The semi-quantitative method (qualitative MRI scoring system) has been successfully developed as a tool to predict the outcome following perinatal asphyxia, and has been reported to provide an accurate index for HIBI severity following postanoxic coma [40, 59]. Our study showed that qualitative brain MRI scoring system was also good for predicting the outcome of the HIBI and may be an ideal DWI index for clinical use. Future well-designed, large-scale studies should be carried out to confirm the best positive index. The combination of qualitative and quantitative methods, or machine-based auto-analysis can be potential directions for future studies.

Although DWI could predict the outcome of HIBI with good prognostic accuracy, there are still several limitations of solely depending on it. Guidelines from professional societies advocated neuroimaging was recommended only in combination with other predictors [11]. Our pooled data also showed that DWI examination combined with other predictors could improve diagnostic accuracy [34, 40, 41, 54]. Therefore, the integration of DWI data with other prognostic markers such as serial neurological assessments, physiological tests, serum marker levels or other model MRI examination in the future could be instrumental for the prediction of HIBI outcome. This model will ultimately affect the patients’ care strategies.

In conclusion, in this study we performed a systemic review and meta-analysis to assess the ability of DWI in predicting poor outcome in HIBI. Our results indicated that DWI can accurately predict the poor outcome of HIBI. Nevertheless, this meta-analysis had various limitations. First, patients with implanted devices like pacemakers or implantable cardioverter defibrillators (ICDs), or other metallic objects could not undergo the conventional MRI. For example, only 21/514 (4.1%) cardiopulmonary arrest survivors underwent subsequent brain MRIs, which may reflect a patient selection bias [33]. However, this issue was resolved in more recent studies [19, 40].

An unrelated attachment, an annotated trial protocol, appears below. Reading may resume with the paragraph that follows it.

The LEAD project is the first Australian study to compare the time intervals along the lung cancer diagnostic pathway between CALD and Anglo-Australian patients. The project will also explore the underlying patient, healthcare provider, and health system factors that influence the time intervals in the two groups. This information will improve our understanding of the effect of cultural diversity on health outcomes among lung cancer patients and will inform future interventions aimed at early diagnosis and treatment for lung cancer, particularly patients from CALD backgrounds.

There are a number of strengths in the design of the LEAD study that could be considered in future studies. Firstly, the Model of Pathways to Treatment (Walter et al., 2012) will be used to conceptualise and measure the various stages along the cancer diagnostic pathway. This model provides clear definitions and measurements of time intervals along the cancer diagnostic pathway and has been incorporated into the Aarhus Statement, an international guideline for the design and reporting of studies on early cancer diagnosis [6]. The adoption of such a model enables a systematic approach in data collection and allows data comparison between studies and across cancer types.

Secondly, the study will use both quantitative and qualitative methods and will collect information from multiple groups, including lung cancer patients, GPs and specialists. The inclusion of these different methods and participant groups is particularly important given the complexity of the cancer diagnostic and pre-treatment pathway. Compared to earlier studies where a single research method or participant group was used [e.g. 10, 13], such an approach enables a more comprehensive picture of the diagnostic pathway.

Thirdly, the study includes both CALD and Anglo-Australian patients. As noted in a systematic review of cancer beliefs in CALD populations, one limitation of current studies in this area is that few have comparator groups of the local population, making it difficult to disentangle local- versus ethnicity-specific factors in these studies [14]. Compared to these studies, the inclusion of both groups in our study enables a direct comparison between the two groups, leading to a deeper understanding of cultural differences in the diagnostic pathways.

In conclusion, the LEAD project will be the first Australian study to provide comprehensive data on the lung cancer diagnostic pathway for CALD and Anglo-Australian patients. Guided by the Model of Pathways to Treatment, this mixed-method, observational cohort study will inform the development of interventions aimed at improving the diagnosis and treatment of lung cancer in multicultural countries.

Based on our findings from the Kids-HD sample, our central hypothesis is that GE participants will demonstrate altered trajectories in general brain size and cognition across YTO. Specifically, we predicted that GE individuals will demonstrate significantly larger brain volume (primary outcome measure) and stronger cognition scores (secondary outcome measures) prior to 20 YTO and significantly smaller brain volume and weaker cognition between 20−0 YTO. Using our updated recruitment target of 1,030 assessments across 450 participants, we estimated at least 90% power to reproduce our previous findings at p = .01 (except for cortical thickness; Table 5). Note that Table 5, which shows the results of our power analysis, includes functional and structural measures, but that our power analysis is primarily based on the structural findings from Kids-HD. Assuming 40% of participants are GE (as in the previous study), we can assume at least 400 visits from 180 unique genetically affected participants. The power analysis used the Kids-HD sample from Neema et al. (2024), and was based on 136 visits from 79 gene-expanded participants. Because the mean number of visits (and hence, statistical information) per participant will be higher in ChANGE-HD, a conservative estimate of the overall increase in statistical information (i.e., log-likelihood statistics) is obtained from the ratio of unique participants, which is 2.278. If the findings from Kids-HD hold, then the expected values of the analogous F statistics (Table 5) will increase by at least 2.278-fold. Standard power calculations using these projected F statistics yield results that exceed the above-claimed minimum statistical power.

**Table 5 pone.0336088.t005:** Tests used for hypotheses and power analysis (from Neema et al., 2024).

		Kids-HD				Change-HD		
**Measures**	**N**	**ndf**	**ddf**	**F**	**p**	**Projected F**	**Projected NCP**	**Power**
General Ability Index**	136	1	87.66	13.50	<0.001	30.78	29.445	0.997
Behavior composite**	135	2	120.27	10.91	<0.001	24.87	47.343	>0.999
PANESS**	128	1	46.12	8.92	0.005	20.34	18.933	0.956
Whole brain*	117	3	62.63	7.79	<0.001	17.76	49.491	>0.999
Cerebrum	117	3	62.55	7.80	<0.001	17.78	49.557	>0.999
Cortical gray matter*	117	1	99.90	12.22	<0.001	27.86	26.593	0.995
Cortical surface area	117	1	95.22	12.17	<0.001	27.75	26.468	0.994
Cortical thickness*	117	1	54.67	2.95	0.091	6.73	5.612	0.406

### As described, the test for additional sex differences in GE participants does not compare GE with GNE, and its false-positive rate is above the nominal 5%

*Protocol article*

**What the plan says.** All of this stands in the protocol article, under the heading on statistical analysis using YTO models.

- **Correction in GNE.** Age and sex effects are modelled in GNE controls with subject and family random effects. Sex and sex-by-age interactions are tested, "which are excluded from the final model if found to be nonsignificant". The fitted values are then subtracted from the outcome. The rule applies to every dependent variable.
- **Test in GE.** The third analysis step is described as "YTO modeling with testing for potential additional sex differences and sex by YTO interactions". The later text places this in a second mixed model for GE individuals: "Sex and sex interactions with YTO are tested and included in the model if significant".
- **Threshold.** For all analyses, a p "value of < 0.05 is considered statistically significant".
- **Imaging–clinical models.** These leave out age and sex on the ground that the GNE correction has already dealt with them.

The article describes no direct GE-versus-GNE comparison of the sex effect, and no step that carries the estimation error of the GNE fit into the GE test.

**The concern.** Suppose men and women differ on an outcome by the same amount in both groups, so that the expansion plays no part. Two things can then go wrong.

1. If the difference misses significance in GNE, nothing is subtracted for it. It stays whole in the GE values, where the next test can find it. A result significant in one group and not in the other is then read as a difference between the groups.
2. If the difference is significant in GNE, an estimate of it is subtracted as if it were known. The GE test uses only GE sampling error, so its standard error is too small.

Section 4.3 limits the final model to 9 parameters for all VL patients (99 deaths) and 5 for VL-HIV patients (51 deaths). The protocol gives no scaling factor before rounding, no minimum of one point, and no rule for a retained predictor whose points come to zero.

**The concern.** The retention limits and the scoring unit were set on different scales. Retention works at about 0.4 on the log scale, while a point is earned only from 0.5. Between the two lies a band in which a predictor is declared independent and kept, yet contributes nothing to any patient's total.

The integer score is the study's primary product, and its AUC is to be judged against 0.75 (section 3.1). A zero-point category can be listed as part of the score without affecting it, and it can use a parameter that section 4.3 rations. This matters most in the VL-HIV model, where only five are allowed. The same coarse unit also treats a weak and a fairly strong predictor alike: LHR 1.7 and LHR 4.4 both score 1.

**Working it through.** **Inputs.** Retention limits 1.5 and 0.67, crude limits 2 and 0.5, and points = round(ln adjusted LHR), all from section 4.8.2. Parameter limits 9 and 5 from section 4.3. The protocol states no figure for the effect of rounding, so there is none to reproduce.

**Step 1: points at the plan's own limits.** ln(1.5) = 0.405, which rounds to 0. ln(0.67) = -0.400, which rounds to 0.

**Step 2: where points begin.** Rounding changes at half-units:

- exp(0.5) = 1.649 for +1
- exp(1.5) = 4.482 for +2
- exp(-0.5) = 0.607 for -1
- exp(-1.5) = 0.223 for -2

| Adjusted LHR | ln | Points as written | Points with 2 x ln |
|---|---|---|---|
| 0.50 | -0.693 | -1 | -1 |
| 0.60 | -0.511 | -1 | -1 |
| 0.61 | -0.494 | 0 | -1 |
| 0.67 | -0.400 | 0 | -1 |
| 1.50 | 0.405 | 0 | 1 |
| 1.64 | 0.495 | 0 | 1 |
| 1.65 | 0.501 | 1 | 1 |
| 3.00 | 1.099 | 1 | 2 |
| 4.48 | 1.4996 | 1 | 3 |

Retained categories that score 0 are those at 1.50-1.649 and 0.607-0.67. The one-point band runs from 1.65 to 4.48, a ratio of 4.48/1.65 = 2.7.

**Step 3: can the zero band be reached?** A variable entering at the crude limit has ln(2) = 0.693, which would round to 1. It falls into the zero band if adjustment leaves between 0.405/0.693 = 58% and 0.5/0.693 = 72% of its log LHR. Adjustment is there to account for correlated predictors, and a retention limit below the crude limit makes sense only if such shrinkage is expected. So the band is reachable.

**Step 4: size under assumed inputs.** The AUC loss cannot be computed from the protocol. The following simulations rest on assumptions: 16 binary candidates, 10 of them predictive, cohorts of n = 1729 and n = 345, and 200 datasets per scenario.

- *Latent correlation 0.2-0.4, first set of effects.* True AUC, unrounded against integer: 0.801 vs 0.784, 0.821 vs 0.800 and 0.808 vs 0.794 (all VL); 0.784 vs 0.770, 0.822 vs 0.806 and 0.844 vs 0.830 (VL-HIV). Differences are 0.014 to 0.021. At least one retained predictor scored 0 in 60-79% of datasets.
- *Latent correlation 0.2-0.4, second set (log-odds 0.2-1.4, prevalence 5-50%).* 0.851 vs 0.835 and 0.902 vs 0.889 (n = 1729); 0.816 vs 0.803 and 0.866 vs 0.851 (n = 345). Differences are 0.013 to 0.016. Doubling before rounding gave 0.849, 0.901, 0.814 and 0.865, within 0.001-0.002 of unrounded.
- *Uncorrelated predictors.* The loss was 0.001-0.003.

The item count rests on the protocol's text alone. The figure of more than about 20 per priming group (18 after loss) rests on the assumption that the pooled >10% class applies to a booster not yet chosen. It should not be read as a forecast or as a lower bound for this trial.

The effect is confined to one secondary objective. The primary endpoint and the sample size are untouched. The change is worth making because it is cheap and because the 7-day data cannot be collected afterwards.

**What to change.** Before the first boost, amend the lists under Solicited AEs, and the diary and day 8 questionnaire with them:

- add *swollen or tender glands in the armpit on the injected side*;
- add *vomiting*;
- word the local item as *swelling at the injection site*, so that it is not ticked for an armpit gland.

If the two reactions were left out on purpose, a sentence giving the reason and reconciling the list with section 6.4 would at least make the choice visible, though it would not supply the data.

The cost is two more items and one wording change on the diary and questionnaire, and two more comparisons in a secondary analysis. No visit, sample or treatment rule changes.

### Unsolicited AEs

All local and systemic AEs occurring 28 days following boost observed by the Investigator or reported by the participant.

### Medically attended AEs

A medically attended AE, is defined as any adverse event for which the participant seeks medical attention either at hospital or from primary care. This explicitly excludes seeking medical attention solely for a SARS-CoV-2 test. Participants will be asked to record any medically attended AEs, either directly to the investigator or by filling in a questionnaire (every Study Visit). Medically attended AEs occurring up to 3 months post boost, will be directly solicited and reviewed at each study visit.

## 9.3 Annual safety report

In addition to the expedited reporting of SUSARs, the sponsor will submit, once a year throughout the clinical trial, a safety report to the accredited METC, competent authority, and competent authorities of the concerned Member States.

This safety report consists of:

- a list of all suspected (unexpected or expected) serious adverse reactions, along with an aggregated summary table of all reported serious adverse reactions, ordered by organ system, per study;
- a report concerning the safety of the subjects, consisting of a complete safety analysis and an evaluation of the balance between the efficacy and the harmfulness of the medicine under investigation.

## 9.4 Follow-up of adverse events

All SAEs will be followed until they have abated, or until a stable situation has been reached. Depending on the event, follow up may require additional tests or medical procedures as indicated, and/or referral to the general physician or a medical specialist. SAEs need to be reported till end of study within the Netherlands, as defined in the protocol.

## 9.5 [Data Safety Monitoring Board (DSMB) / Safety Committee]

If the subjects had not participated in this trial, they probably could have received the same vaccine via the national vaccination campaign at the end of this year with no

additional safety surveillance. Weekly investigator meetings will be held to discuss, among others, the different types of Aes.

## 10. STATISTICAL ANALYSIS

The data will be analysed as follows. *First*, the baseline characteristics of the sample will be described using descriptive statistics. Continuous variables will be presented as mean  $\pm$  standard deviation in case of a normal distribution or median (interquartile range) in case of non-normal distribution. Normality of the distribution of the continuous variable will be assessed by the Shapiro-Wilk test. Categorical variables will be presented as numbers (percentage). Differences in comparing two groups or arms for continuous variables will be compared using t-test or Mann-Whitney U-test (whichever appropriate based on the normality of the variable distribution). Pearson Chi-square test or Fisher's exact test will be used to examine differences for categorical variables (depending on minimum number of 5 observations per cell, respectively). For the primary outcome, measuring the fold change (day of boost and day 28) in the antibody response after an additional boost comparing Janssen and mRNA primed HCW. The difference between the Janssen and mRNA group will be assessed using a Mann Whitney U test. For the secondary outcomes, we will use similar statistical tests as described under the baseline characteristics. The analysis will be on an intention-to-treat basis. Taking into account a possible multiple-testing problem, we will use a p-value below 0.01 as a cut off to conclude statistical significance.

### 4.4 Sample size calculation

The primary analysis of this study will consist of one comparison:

Second, our meta-analysis included different populations, like OHCA or IHCA patients, or patients who did or did not undergo hypothermia treatment (and the reporting of outcome assessment and the timeframe thereof), and reflects a wide variability in case characteristics. In addition, the strategies for active treatment withdrawal differed between studies. These differences can partly be responsible for the heterogeneity of our results.

Third, the retrospective nature of 14 from the 28 included studies, the relatively small sample size in each individual study and the absence of proper blinding measures in almost all studies (25/28) could have led to studies with a low quality of evidence. Further, the exclusion of non-English articles could have limited the strength of our meta-analysis. Therefore, future research should include more studies to confirm our results and evaluate the predictive value of DWI in global brain anoxia.


Our meta-analysis demonstrated that DWI can accurately predict the outcome of HIBI. However, the diagnostic accuracy is influenced by the region measured and time of MRI acquisition. Furthermore, the lack of clear and generally accepted positive indexes limits its clinical application. The use of a more reliable positive index and combining DWI with other predictors may help to improve the accuracy of diagnosis.

Supporting information

S1 Fig. Risk of bias and applicability concerns summary.

Review authors' judgements about each domain for each included study.


S2 Fig. DEEKS funnel analysis to assess the publication bias.